Owning A Rental Property
What to Know When Owning a Rental Property
Many people dream of living in Hawaii, so a rental property may prove a great investment. However, there’s always the possibility owning a rental property can become a giant headache. Avoid the latter by assessing whether you are cut out to be a landlord and by following property rental best practices.
Rental Property Considerations
When buying a rental property, keep in mind that mortgage insurance doesn’t apply to investment properties. That means you must plan on making at least a 20 percent down payment.
How will you handle repairs? If you’re handy and can do all but the most major repairs yourself, that’s a plus, but many landlords don’t live near their rental properties. You may want to hire a property management firm to take care of necessary repairs and other business. The fee you pay the property management firm does cut into your income – the average fee is 10 percent of the rent – but it’s generally your best solution if you aren’t handy or are primarily an absentee landlord.
If the property is a fixer-upper, you will need either serious handyman skills or deep pockets. If you’re just starting out as a landlord, it’s wise to go with a property requiring only minor repairs and get some experience under your belt. You’ll then have a more realistic idea about taking on a bigger project down the road.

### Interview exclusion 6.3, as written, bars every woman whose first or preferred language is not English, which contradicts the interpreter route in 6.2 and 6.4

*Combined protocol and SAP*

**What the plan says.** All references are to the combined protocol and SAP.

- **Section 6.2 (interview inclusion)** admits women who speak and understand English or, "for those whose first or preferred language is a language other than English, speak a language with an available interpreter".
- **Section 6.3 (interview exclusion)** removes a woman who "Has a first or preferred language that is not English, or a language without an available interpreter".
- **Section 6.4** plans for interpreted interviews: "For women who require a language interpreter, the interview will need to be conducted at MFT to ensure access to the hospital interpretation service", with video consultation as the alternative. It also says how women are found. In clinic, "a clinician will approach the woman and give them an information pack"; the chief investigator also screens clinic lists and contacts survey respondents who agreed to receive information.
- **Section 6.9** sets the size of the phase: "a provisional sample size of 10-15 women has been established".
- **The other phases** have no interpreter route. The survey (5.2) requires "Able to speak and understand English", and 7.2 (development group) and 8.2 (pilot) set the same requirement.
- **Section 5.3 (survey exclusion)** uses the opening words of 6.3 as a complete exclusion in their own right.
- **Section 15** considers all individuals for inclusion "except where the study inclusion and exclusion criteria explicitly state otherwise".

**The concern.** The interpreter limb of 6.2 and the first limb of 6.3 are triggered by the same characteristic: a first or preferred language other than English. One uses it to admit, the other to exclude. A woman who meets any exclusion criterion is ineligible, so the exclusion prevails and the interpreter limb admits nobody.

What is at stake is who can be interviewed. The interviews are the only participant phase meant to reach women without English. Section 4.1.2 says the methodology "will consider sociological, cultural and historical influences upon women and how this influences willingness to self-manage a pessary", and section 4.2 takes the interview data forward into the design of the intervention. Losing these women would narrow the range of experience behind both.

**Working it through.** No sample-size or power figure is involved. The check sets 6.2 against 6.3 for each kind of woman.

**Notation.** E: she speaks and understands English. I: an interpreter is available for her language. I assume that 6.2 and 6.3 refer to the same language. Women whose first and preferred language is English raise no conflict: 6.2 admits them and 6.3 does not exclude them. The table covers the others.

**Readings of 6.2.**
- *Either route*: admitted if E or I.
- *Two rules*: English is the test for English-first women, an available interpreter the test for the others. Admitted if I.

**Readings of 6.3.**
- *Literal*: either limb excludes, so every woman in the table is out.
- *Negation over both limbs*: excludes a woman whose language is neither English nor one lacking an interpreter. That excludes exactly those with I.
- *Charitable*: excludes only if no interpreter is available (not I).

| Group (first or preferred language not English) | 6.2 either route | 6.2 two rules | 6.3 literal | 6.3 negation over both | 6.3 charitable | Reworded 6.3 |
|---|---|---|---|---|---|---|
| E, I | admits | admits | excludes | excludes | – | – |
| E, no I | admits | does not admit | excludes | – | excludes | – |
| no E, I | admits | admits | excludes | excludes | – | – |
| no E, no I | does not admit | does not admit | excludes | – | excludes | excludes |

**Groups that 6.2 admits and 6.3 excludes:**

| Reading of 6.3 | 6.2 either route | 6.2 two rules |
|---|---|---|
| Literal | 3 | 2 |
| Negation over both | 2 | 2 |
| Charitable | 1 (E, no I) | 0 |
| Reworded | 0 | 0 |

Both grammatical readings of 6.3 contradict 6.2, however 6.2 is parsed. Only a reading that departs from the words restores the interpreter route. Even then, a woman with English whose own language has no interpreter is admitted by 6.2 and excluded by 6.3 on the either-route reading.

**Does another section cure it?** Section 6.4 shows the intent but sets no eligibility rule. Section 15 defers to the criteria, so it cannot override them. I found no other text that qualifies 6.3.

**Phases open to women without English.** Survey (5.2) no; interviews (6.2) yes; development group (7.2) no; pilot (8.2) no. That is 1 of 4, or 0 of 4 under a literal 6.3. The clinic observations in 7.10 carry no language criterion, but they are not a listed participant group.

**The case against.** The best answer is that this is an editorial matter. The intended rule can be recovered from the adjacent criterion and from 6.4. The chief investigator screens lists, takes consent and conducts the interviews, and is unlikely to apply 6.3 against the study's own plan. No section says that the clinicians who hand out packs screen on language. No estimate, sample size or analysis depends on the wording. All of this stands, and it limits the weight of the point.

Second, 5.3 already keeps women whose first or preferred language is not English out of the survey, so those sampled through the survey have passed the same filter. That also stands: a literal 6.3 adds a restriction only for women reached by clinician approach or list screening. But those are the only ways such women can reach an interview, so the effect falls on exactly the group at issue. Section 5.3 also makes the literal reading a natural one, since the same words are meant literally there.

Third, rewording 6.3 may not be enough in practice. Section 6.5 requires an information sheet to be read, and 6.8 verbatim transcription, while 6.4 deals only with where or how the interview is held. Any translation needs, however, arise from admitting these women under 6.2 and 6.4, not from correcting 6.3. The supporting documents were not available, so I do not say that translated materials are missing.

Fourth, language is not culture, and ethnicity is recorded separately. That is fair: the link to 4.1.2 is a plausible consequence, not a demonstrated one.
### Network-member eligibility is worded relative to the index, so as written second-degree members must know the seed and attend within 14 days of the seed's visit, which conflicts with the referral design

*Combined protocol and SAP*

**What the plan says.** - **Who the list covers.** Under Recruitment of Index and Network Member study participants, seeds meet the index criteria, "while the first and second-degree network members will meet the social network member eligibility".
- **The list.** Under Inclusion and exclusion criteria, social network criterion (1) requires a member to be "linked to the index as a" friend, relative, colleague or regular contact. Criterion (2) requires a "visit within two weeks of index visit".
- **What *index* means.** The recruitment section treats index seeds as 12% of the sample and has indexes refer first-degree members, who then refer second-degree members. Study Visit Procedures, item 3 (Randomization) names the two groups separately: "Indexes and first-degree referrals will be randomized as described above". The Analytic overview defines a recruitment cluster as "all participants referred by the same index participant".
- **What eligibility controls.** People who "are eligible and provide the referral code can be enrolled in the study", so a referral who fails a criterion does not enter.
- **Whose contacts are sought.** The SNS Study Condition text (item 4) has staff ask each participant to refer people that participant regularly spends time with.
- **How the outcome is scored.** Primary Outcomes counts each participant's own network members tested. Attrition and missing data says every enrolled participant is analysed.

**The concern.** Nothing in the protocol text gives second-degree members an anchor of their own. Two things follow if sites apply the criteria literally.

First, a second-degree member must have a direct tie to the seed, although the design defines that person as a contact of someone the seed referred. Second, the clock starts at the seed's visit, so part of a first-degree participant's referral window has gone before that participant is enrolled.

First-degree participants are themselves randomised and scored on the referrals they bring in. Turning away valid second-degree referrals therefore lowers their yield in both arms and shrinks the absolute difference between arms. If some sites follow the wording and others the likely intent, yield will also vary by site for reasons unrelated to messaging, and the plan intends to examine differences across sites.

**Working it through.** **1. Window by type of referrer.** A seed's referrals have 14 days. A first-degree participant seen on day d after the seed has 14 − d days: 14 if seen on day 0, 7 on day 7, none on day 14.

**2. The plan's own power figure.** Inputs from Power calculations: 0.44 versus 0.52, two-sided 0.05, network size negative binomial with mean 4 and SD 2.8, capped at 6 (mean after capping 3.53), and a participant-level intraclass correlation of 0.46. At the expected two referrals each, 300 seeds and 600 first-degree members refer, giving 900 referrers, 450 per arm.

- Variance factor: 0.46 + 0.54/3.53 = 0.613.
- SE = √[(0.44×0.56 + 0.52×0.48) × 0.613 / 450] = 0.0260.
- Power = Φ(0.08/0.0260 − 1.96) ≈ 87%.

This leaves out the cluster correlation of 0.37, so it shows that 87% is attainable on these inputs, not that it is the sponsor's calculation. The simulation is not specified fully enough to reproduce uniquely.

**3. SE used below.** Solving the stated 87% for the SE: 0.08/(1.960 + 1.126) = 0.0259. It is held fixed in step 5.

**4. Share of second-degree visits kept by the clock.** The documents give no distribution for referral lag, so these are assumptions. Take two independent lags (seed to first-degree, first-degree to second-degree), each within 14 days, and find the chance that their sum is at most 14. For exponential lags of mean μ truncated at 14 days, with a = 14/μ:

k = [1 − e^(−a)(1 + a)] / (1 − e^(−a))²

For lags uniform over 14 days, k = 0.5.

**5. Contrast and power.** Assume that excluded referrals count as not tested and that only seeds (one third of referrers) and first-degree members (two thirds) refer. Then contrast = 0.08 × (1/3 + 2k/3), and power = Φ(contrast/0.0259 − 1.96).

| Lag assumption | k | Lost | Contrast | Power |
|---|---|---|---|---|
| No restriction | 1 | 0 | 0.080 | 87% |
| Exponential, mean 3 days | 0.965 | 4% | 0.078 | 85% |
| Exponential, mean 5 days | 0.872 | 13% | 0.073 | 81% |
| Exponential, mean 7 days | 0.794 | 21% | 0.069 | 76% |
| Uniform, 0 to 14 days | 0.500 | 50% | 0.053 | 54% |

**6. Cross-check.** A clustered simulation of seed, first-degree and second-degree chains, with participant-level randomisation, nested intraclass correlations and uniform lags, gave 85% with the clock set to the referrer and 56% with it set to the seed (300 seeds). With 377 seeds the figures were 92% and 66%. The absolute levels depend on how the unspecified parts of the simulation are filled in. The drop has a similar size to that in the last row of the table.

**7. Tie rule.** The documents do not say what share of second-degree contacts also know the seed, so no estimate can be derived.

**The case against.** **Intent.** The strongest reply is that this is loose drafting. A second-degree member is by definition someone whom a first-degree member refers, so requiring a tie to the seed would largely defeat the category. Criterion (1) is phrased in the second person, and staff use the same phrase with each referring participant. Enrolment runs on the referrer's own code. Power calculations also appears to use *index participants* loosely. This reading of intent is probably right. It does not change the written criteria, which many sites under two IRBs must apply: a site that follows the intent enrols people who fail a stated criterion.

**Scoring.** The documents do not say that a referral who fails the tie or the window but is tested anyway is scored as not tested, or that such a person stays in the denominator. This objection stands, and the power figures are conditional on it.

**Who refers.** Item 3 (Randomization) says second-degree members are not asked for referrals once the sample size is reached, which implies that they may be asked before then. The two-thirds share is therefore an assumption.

Careful tenant screening makes the difference between a successful and disastrous rental experience, so it’s absolutely critical. Perform a thorough background check on every applicant. One plus: In Hawaii, landlords can charge potential tenants a non-refundable application fee, with no limit on the amount.
One way to separate the tenant wheat from the chaff while protecting yourself is requiring tenants to carry rental insurance. Such insurance isn’t expensive, and can possibly keep you out of court if something happens to the tenant’s property. Tenants might assume the landlord’s insurance covers their personal items, but that’s not the case. If there’s an issue and the tenant suffers a loss, they might try to sue you if they don’t have rental insurance. Mandatory rental issues protects both parties, and if a tenant can’t afford another $20 a month for premiums, making rent payments on time may also become a problem.
Do Your Homework
Hawaii must abide by the federal Fair Housing Act, but there are also state laws relating to landlord/tenant issues. Familiarize yourself with these laws before becoming a landlord.
Before buying a property, figure out how much you can expect in annual income, your approximate annual expenses and possible risks. Such risks include vacancies, above-average repair costs, non-payment of rent and legal fees if you must proceed with an eviction.
Speak with an accountant familiar with rental properties and have them go over the numbers with you. It’s money well-spent.
If you’re looking to buy or sell a home or find a rental property, you need a knowledgeable, experienced realtor. Contact Island Realty Group LLC at 808-689-7407 or IslandRealtyGroup@irghi.com.